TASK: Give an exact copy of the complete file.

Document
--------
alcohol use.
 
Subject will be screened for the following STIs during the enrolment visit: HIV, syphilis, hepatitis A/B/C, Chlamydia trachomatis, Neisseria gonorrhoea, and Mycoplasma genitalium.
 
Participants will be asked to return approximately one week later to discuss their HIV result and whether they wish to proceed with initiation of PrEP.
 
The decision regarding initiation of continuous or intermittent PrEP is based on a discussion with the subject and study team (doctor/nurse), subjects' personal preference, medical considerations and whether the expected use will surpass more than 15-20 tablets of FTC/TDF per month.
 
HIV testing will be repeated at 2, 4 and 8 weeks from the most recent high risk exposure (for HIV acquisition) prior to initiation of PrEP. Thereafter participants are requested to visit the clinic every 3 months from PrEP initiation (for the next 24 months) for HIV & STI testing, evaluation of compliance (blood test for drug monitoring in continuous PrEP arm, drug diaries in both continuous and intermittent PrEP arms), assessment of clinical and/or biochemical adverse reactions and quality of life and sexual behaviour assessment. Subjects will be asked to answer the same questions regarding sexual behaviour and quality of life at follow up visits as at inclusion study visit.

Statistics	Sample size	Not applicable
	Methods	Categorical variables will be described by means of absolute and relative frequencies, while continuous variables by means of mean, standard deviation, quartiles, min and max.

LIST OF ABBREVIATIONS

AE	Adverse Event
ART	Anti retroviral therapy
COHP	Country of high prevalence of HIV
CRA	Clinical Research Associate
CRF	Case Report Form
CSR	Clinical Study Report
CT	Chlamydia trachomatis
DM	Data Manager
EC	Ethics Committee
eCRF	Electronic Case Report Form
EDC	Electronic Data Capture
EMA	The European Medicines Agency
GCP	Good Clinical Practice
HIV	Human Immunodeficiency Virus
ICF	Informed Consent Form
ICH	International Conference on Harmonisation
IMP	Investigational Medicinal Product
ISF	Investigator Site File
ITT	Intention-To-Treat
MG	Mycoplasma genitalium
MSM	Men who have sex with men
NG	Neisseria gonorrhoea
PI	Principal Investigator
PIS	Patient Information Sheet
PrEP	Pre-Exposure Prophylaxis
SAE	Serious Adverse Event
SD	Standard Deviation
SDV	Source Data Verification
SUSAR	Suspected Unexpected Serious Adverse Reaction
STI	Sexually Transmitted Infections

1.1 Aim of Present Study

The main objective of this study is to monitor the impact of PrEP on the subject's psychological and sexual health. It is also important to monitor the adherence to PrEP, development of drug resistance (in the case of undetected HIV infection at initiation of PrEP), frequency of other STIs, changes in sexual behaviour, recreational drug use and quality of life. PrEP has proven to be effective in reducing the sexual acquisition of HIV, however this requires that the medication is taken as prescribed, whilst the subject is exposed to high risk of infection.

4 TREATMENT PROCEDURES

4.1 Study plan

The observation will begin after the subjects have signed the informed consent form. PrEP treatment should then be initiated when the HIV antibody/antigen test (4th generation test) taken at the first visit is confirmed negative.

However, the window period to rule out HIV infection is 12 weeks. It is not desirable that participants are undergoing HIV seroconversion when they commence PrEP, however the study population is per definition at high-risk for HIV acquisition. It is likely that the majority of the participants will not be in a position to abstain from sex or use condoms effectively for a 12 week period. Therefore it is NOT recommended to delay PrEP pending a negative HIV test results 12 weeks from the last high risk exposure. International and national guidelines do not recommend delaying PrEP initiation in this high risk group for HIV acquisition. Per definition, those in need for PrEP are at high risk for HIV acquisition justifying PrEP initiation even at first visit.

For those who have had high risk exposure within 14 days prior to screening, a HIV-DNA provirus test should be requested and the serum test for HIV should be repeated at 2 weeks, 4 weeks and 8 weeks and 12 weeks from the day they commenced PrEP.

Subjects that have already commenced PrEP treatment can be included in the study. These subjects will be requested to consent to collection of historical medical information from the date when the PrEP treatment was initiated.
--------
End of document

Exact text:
alcohol use.
 
Subject will be screened for the following STIs during the enrolment visit: HIV, syphilis, hepatitis A/B/C, Chlamydia trachomatis, Neisseria gonorrhoea, and Mycoplasma genitalium.
 
Participants will be asked to return approximately one week later to discuss their HIV result and whether they wish to proceed with initiation of PrEP.
 
The decision regarding initiation of continuous or intermittent PrEP is based on a discussion with the subject and study team (doctor/nurse), subjects' personal preference, medical considerations and whether the expected use will surpass more than 15-20 tablets of FTC/TDF per month.
 
HIV testing will be repeated at 2, 4 and 8 weeks from the most recent high risk exposure (for HIV acquisition) prior to initiation of PrEP. Thereafter participants are requested to visit the clinic every 3 months from PrEP initiation (for the next 24 months) for HIV & STI testing, evaluation of compliance (blood test for drug monitoring in continuous PrEP arm, drug diaries in both continuous and intermittent PrEP arms), assessment of clinical and/or biochemical adverse reactions and quality of life and sexual behaviour assessment. Subjects will be asked to answer the same questions regarding sexual behaviour and quality of life at follow up visits as at inclusion study visit.

Statistics	Sample size	Not applicable
	Methods	Categorical variables will be described by means of absolute and relative frequencies, while continuous variables by means of mean, standard deviation, quartiles, min and max.

LIST OF ABBREVIATIONS

AE	Adverse Event
ART	Anti retroviral therapy
COHP	Country of high prevalence of HIV
CRA	Clinical Research Associate
CRF	Case Report Form
CSR	Clinical Study Report
CT	Chlamydia trachomatis
DM	Data Manager
EC	Ethics Committee
eCRF	Electronic Case Report Form
EDC	Electronic Data Capture
EMA	The European Medicines Agency
GCP	Good Clinical Practice
HIV	Human Immunodeficiency Virus
ICF	Informed Consent Form
ICH	International Conference on Harmonisation
IMP	Investigational Medicinal Product
ISF	Investigator Site File
ITT	Intention-To-Treat
MG	Mycoplasma genitalium
MSM	Men who have sex with men
NG	Neisseria gonorrhoea
PI	Principal Investigator
PIS	Patient Information Sheet
PrEP	Pre-Exposure Prophylaxis
SAE	Serious Adverse Event
SD	Standard Deviation
SDV	Source Data Verification
SUSAR	Suspected Unexpected Serious Adverse Reaction
STI	Sexually Transmitted Infections

1.1 Aim of Present Study

The main objective of this study is to monitor the impact of PrEP on the subject's psychological and sexual health. It is also important to monitor the adherence to PrEP, development of drug resistance (in the case of undetected HIV infection at initiation of PrEP), frequency of other STIs, changes in sexual behaviour, recreational drug use and quality of life. PrEP has proven to be effective in reducing the sexual acquisition of HIV, however this requires that the medication is taken as prescribed, whilst the subject is exposed to high risk of infection.

4 TREATMENT PROCEDURES

4.1 Study plan

The observation will begin after the subjects have signed the informed consent form. PrEP treatment should then be initiated when the HIV antibody/antigen test (4th generation test) taken at the first visit is confirmed negative.

However, the window period to rule out HIV infection is 12 weeks. It is not desirable that participants are undergoing HIV seroconversion when they commence PrEP, however the study population is per definition at high-risk for HIV acquisition. It is likely that the majority of the participants will not be in a position to abstain from sex or use condoms effectively for a 12 week period. Therefore it is NOT recommended to delay PrEP pending a negative HIV test results 12 weeks from the last high risk exposure. International and national guidelines do not recommend delaying PrEP initiation in this high risk group for HIV acquisition. Per definition, those in need for PrEP are at high risk for HIV acquisition justifying PrEP initiation even at first visit.

For those who have had high risk exposure within 14 days prior to screening, a HIV-DNA provirus test should be requested and the serum test for HIV should be repeated at 2 weeks, 4 weeks and 8 weeks and 12 weeks from the day they commenced PrEP.

Subjects that have already commenced PrEP treatment can be included in the study. These subjects will be requested to consent to collection of historical medical information from the date when the PrEP treatment was initiated.